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Pretty Vintage Dishtowels

November 25, 2011

Here is a project I made for a birthday present, but that could also be a quick and easy holiday present, or just something pretty for your own kitchen. I can see these in a gift basket with a cool old cookbook, perhaps an apron, oven mitts and some crocheted dischloths. You could also use them to wrap vintage cookie-cutters, or a loaf of homemade bread, or just about anything.

My friend Sarah and I have more in common than just our names. Among our commonalities is a love for vintage goodies – especially those that are kitchen-related. She had a birthday recently, and my mind went to the vintage kitchen place immediately when I was thinking about what to get her. I remembered she had mentioned wanting pretty dishtowels at some point in the past, so I set my mind to thinking.

I’ve collected a few fun old tablecloths that have great colors, great patterns, and a variety of stains and holes. I found two in my stash that are made out of thick, soft cotton, that I thought would work well as dishtowels. One in particular seemed appropriate to use. I purchased this white tablecloth with the teal mushroom print a couple of years ago, with the plan to make two aprons from it. At the time Sarah & I were baking up a storm trying to start up a small baking business. Although the business didn’t happen, the tablecloth was determined to be Sarah’s in one way or another.

I’ve included some photos and basic instructions below, but really, it’s just cutting a rectangle and hemming it. I added some trim and a loop for hanging, but you wouldn’t have to. I hope you enjoy!

Supplies Needed:

  • dishtowel (for size comparison)
  • vintage tablecloth – stains and holes are just fine, you can cut around them!
  • trim (ricrac, pompom trim, ribbon, etc.) if desired
  • scissors, (pins and a ruler are optional)
  • iron
  • sewing machine

Lay out your vintage tablecloth flat on the ground or a large table. Use your existing dishtowel to determine where you would like to cut out your new dishtowel. Take into account the patter, use existing hems if you can, and avoid any stains and holes.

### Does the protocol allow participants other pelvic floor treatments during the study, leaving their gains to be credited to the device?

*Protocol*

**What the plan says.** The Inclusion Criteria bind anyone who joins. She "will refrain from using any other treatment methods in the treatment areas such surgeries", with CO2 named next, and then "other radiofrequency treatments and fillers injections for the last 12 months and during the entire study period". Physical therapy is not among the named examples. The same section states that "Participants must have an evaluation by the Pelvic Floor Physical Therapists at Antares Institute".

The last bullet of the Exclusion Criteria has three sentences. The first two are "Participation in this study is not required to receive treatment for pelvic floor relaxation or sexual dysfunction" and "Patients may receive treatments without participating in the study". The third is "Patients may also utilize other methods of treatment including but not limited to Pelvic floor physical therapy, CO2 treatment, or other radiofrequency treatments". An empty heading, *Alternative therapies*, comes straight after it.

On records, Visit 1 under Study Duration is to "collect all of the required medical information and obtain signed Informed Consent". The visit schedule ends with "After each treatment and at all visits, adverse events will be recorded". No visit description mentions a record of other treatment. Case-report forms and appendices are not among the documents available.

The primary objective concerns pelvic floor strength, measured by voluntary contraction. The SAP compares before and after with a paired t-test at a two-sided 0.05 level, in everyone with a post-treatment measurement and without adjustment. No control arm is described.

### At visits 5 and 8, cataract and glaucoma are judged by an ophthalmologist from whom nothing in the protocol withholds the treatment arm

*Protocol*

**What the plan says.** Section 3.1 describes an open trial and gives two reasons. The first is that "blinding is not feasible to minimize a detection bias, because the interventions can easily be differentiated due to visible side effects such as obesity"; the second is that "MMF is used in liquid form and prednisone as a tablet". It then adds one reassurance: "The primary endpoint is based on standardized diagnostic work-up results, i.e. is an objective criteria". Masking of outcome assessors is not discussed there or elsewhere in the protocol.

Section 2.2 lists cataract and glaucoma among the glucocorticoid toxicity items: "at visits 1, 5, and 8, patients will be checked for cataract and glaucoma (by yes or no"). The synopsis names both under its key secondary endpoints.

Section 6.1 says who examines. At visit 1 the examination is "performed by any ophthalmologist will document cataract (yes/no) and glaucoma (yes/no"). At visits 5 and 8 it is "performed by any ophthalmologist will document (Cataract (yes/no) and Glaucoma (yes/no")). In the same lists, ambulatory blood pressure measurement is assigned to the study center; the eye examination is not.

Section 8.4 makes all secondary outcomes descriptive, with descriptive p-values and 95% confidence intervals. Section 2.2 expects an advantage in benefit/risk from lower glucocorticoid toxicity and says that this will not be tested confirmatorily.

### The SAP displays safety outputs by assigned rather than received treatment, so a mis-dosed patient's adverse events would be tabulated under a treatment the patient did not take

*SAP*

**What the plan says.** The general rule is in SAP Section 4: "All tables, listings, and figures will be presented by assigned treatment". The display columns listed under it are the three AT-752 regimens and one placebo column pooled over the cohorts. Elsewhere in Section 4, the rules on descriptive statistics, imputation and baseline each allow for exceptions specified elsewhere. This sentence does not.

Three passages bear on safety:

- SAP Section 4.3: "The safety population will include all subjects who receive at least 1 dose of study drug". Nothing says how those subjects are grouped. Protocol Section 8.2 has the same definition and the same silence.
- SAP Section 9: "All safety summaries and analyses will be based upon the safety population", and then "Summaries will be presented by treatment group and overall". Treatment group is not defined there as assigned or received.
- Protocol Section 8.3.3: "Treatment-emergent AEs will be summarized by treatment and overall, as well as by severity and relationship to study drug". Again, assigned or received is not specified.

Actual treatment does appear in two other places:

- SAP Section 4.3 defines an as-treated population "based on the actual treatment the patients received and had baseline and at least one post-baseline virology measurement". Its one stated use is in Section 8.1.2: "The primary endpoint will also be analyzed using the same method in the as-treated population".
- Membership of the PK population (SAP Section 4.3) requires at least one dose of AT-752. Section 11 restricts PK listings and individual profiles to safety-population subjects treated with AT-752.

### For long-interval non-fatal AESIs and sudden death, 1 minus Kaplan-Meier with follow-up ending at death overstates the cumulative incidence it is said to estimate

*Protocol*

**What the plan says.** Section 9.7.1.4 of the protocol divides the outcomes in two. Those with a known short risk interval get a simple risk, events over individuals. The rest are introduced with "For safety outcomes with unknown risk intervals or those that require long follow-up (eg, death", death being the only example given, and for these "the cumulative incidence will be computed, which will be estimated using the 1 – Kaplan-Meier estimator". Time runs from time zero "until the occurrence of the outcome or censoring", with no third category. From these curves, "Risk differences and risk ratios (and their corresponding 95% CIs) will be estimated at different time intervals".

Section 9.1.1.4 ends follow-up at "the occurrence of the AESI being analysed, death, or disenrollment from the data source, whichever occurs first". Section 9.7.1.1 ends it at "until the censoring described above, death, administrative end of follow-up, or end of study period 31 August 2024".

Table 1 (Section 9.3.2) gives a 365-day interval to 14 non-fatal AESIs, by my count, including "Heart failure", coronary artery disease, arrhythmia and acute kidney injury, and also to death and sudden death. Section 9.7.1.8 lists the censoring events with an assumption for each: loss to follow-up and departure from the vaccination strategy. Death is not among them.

Pin your dishtowel to the tablecloth, being careful to align the grain of the tablecloth with the edge of the existing cloth. Lay your ruler alongside the dishtowel and mark along the far edge – this is your seam allowance. (Full disclosure – I didn’t align, pin or use a ruler. I tend to eyeball these things, and this was no exception. If you feel comfortable just cutting go right ahead, but you may have a wavy dishtowel when all is said and done.) Cut out your towel.

                                    

Fold over one long edge about 1/2 an inch and with your iron set at the appropriate level press the edge. Steam may help you get a good hem. Then fold the edge over again about 1/2 an inch and press again. This double-fold will keep your edges from fraying. Fold and press the other long edge in the same way, then fold and press each shorter edge in the same way. The corners will be a bit bulky but this is to be expected.

 

Start sewing at any corner, using a regular straight stitch. Be sure to anchor your stitching by reversing the direction for a few stitches as you begin. As you reach each corner again anchor your stitches, then stop sewing with the needle in the fabric. Lift the presser foot and swivel your towel 90 degrees, then continue sewing. Keep going until you have finished your towel.

If you’d like to add trim you can sew it on before you do all of the hem, and turn it over with the hem – this will anchor it well, but will also add a lot of bulk to your seam. I chose to add the trim after I’d hemmed. At first I zigzagged the edge of the ricrac to keep it from raveling, but I decided that wasn’t really necessary for the second towel. I stitched the trim along the width of the towel, in line with the pattern on the fabric. I folded the trim over just once and stitched the edge, stitching through both layers of trim and the hem of the towel. If you’d like to add a loop for hanging simply cut a length of ribbon or trim, hem or zigzag stitch the ends, then sew into the hem where desired.

I hope I didn’t make that seem overly complicated. Let me know if you make some yourself!

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One Comment
  1. November 28, 2011 11:10 pm

    And I love them!

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